Music inspired by winter

Winter has arrived, and as we face a continuing pandemic, we seem to be more relaxed appreciative of the circumstances we're growing accustomed to. I personally find the darker hours rich with romance and coziness.

I am not alone in this. Composers around the world have settled into the winter months and have been inspired to create equally rich sounds.  Here are some favourites that inspired by a Guardian article.

California Dreamin'

The Mamas and Papas  (1965)

Its title and its harmonies suggest sunshine and freedom, but this beautiful song is incredibly bleak. A man goes for a walk on a winter’s day, the leaves are brown, the sky grey. He prays in a church, but it’s pointless: the preacher “knows I’m going to stay”. The line that packs the iciest punch is: “If I didn’t tell her, I could leave today”. Didn’t tell her what – that he loved her? Whatever the reason, safety and sunshine blaze on far away. Simon & Garfunkel’s A Hazy Shade of Winter, released 10 months later, features the “leaves are brown” as a pointed homage.


Famous Blue Raincoat

Leonard Cohen (1971)

Winter nights are coldest, but they’re also the darkest. Leonard Cohen’s slow lament begins at “four in the morning, the end of December”, with a man writing a letter. “New York is cold,” Cohen sings, mentioning the “music on Clinton Street”, stuff the Lower East Side renter would have heard in real life. Then his protagonist’s tone turns: “You’re living for nothing now,” he whispers. The tale of a complicated love triangle, and a death either literal or metaphorical (“my brother, my killer”), it is a song Cohen never thought he finished properly, despite it being one of his greatest.


Fifteen Feet of Pure White Snow

This track begins like a twisted mystery story. Mona and Mary have gone out without their mittens, and Michael, Matthew and Mark are out in the dark, despite 4.572 metres of white stuff being on the ground. Then the cold hacks in: the protagonist begins to freeze, get icicles on his knees and later tells a doctor he’s paralysed by a lack of feeling. The cold of the body and the mind are perceptibly intertwined, as they would be four years later on Arcade Fire’s Neighbourhood #1 (Tunnels), children digging through the snow as they leave their parents crying.


It May Be Winter Outside (But in My Heart It’s Spring)

Love Unlimited (1971)

When the temperature dips, reach for your lover rather than a jumper. So says Glodean James alongside her sister, Linda, and cousin Diane – and so she should, given her boyfriend was love-colossus Barry White. He also wrote this song, she adding pointedly: “He’s been the only one who can make my temperature rise.” Love Unlimited’s second UK hit followed the similarly weathered Walking in the Rain With the One I Love, which featured White as a deep, burly voice on Glodean’s phone. For similar sentiments in an indie-pop song, Aztec Camera’s Walk Out to Winter sparkles too.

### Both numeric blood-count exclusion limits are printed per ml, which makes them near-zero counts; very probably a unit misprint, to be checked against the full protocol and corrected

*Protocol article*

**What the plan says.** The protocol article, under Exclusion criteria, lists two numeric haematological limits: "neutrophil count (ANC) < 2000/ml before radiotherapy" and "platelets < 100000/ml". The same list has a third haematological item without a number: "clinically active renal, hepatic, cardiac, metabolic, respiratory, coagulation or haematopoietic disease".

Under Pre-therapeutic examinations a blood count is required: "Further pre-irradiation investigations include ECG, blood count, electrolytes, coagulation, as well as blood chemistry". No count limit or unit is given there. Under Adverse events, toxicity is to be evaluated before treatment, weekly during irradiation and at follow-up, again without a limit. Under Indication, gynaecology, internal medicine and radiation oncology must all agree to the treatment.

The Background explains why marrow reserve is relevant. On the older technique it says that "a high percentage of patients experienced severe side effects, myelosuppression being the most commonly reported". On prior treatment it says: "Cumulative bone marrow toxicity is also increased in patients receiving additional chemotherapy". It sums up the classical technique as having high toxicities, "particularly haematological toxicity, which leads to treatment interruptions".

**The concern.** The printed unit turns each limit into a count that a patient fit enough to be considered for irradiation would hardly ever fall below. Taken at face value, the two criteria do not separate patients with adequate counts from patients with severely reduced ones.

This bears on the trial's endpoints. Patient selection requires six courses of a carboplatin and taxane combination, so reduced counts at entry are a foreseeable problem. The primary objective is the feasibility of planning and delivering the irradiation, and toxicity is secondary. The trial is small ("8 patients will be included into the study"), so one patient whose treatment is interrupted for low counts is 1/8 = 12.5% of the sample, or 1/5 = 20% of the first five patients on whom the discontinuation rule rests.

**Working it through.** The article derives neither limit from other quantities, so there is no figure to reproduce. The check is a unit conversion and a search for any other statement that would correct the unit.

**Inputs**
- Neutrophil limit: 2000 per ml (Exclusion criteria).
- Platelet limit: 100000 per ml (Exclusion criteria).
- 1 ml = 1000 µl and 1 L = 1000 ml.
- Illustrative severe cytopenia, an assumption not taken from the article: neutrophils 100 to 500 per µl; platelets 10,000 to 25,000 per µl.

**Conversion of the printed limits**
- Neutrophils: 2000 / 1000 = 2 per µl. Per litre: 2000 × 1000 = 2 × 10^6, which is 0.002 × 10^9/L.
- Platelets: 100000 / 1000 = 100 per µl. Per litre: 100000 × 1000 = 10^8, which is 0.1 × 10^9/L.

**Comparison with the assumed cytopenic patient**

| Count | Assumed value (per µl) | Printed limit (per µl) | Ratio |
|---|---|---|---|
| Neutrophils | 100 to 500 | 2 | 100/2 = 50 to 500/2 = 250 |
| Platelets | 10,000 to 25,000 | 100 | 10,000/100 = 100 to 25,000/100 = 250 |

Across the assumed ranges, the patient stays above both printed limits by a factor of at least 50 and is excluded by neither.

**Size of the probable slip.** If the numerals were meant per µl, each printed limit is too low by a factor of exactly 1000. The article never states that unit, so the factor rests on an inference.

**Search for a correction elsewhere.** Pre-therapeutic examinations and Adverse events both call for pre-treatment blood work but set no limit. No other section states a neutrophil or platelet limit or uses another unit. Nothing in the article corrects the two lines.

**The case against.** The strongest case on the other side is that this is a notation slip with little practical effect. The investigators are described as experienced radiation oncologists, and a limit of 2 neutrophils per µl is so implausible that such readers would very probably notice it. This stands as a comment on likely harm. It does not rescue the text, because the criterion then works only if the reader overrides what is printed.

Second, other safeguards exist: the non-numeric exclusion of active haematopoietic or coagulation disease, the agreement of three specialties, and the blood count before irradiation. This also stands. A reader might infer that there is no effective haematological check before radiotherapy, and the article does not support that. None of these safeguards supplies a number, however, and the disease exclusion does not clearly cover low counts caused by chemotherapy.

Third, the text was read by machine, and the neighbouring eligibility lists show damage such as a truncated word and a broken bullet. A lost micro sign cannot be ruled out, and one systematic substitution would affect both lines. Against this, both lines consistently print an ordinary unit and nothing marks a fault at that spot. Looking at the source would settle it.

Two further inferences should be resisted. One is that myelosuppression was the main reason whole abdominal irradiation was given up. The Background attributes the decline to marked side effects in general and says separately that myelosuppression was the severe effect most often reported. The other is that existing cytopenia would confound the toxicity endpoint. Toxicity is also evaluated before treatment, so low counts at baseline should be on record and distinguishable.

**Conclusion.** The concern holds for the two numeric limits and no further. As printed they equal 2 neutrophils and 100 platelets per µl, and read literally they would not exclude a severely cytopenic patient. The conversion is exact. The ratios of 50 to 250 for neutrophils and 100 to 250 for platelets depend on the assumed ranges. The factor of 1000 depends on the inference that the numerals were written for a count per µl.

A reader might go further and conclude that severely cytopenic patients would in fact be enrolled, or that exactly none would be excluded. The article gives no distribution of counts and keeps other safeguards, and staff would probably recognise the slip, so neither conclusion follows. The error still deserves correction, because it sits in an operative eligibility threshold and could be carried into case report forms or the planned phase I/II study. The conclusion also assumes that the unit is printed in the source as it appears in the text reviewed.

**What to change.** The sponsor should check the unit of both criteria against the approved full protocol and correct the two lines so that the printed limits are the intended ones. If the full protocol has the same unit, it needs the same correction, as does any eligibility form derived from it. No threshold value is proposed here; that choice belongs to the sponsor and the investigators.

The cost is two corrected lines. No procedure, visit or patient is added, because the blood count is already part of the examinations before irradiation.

Cold Weather Blues

Muddy Waters (1964)

By January 1964, Muddy Waters’s thunderous, electric blues were already known around the world, but here he embraced the mood of the times and went totally acoustic. His album Folk Singer, is a masterpiece of stripped-down, atmospheric sounds, with Cold Weather Blues feeling especially stark, sparse and chilly. His girl won’t come, and “hot spring water won’t help her none”, so he decides to go somewhere “where the weather suits my clothes” (a line that would crop in Harry Nilsson’s Everybody’s Talkin’ five years later). Whether he does is tantalisingly unclear, especially as it’s “so cold up north that the birds can hardly fly”.


The Four Seasons by Vivaldi

Vivaldi’s four violin concertos each depict a different season – and the closing piece is Winter, complete with chattering teeth sound effects and a chill wind. But the poem which inspired the piece finishes with the line ‘winter… nonetheless brings its own delights.’ Well, quite.


The Bells, Rachmaninov

‘Hear the sledges with the bells – Silver bells! What a world of merriment their melody foretells’. Rachmaninov’s choral symphony The Bells uses a translation of the eponymous Edgar Allan Poe poem from which these lines come. The piece makes much use of the Gregorian Dies Irae melody and also includes a part – of course – for tubular bells.


Cold Winter Day

Blind Willie McTell

  • Cold Winter Day
  • from Statesboro Blues: The Early Years 1927-1935

Although "Statesboro Blues" is Blind Willie McTell's most famous song — it's been covered by many artists, including Taj Mahal and The Allman Brothers — he wasn't a one-song wonder. McTell was very prolific during the '20s and '30s, writing and recording some of the best blues numbers of that era. "Cold Winter Day" is just one the many great songs in his extensive discography.


When There Is No Sun

Sun Ra Quartet

This mostly vocal track is slightly experimental and lets your mind wander in the best way possible. The lyrics to the free jazz piece goes, “the sky is a sea of darkness when there is no sun,” which is fitting subject matter for the next couple of months. That being said, winter has never sounded better – Sun Ra helps us light the way home.